On the run from Fae slavers, the best chance of survival is to submit to the Immortal Sorting.


I’ll be claimed by an Orc in exchange for protection. The price? A life of servitude.


But Commander Uther Bachbracht, fearsome warrior with a hidden tenderness only for me, wants more than a concubine; I’m the woman he chooses to be his wife.


My lies may jeopardize our future, but I have no choice but to trust his honor, no chance to rest before enemies find me.


Either I’ll live by my Orc blade, or die by it, and the Commander is willing to kill to protect what he has claimed.


ORC BOUGHT is a standalone steamy orc monster fantasy romance, for readers who like strong, protective, cinnamon roll heroes, bride auctions, pregnancy, post-apocalyptic alternate earth settings, magic and adventure, and morally gray worlds. Features a pragmatic but vulnerable heroine over thirty-five, a diverse cast, and some potentially sensitive content.

The scent of roasting meat wakes my stomach, which attempts a pathetic gurgle.

It stopped growling two days ago; there hadn’t been time to hunt during our flight up the coast. That, along with the lack of hunger pains and my lightheadedness as I carry a 6-year-old on my back, is enough warning I’m almost at the end of my tether.

Two weeks spent running a few miles ahead of our pursuers, avoiding the broken remnants of a highway raiders now use as bait for stupid travelers.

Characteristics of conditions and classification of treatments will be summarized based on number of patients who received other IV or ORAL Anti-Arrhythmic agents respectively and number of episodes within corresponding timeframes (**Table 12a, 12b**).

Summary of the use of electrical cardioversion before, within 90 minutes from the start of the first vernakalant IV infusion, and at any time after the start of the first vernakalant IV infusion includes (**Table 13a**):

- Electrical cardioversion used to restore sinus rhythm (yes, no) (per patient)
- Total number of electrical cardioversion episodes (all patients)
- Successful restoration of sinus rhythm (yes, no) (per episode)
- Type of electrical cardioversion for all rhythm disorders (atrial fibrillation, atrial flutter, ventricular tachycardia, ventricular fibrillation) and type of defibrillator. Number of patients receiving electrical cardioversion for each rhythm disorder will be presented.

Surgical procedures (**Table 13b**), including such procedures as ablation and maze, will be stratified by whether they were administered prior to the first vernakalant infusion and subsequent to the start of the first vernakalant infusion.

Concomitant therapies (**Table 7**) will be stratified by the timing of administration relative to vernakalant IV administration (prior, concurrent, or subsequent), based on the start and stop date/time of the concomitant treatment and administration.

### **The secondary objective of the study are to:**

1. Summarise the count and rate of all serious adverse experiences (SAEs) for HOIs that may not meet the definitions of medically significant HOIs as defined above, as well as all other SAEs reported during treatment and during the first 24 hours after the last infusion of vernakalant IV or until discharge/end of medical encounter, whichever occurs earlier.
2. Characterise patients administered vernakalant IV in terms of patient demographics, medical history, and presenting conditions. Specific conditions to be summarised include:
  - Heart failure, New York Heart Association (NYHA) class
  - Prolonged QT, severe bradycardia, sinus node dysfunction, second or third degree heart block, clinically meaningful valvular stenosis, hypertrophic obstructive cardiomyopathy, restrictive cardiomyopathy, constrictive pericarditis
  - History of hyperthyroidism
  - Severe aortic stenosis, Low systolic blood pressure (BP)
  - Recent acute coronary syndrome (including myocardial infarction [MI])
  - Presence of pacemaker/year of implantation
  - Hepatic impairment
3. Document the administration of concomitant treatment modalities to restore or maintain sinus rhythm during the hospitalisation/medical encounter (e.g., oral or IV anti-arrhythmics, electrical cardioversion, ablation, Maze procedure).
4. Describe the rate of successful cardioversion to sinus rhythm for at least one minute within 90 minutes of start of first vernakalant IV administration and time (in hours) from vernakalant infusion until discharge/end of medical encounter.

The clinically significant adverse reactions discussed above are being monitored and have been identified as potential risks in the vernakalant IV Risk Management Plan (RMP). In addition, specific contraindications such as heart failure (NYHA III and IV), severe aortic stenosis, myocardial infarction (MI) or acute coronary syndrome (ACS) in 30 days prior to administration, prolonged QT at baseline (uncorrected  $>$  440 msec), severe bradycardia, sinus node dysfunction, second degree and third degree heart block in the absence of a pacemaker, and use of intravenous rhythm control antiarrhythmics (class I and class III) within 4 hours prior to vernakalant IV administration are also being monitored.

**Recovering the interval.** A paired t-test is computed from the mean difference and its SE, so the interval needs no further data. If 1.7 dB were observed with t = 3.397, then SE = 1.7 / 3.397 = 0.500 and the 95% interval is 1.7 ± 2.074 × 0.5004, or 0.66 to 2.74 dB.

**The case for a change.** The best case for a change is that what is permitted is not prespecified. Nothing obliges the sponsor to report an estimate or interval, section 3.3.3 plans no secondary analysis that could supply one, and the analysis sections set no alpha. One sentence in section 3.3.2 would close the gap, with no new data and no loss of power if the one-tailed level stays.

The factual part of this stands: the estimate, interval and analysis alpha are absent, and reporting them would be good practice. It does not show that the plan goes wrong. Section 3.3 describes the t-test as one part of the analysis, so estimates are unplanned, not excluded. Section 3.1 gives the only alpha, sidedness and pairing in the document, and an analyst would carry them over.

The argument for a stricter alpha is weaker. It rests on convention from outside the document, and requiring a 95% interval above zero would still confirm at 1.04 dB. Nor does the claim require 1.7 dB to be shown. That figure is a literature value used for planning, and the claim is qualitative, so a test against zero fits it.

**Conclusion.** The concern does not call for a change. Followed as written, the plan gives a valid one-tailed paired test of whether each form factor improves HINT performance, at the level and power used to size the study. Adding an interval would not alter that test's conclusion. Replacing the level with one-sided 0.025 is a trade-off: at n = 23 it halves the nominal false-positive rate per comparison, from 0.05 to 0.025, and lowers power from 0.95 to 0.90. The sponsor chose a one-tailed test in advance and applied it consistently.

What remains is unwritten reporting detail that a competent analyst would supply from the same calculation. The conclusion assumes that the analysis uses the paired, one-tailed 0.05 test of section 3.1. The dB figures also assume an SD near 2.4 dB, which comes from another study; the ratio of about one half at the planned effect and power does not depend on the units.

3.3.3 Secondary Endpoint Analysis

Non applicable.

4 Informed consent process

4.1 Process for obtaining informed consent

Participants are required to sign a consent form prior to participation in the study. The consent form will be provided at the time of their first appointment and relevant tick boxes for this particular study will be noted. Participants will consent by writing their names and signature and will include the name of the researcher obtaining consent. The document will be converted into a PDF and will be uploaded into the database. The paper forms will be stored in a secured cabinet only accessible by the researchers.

I kept the road in distant sight to guide us to the Sorting, but remained in the forest, chancing its animals and monsters until we arrived here.

“Watch it,” someone snarls.

“Sorry,” I mutter after bumping into them, struggling to remain on my feet, my back bending a little more under the weight of my burden.

Here is a grim stadium nearly re-taken by the forest, the shell of a once cement parking lot choked with plant life and now walked by hundreds of immortals who aren’t native to my planet.

Fae, Orcs, Gargoyles—their mixed species spawn, and us Humans, the originals. Every variation reproductively possible, as well as the twisted radiation and dark magic infested monsters lurking deep in the forests, unwilling to attack so many warriors in one place.

The fairgrounds teem with magic, everyone bristles with weapons, and here I am alone with a child, throwing our lot in with the sort who’d as soon eat us as save us.

But turning back isn’t an option.

Elif is light. Too light. She also stopped whining about hunger days ago, and that’s a mixed blessing.

On one hand, the complaints frazzled my broken nerves, on the other, complaints are proof of life. If not for the faint rise and fall of her thin chest against my back, I’d worry—more.

There isn’t much point in worry right now though. I’ve done everything I can, taking the only risk available to me to protect her.

We’ll both wind up dead, but at least I’ll have tried.

A pulse of dizziness blackens my vision for a second and I stumble again.

Hands wrap around my upper arms, steadying me, and when I blink away the darkness I glance up, freeze, and avert my gaze, aware of him trying to capture it.

Never stare Fae in the eyes. It’s a challenge, or a declaration of either power or intimacy, and if you don’t have the strength to back either up, then you’re begging for a slit throat. Or worse. Because death is the easy option when dealing with an angry immortal mage.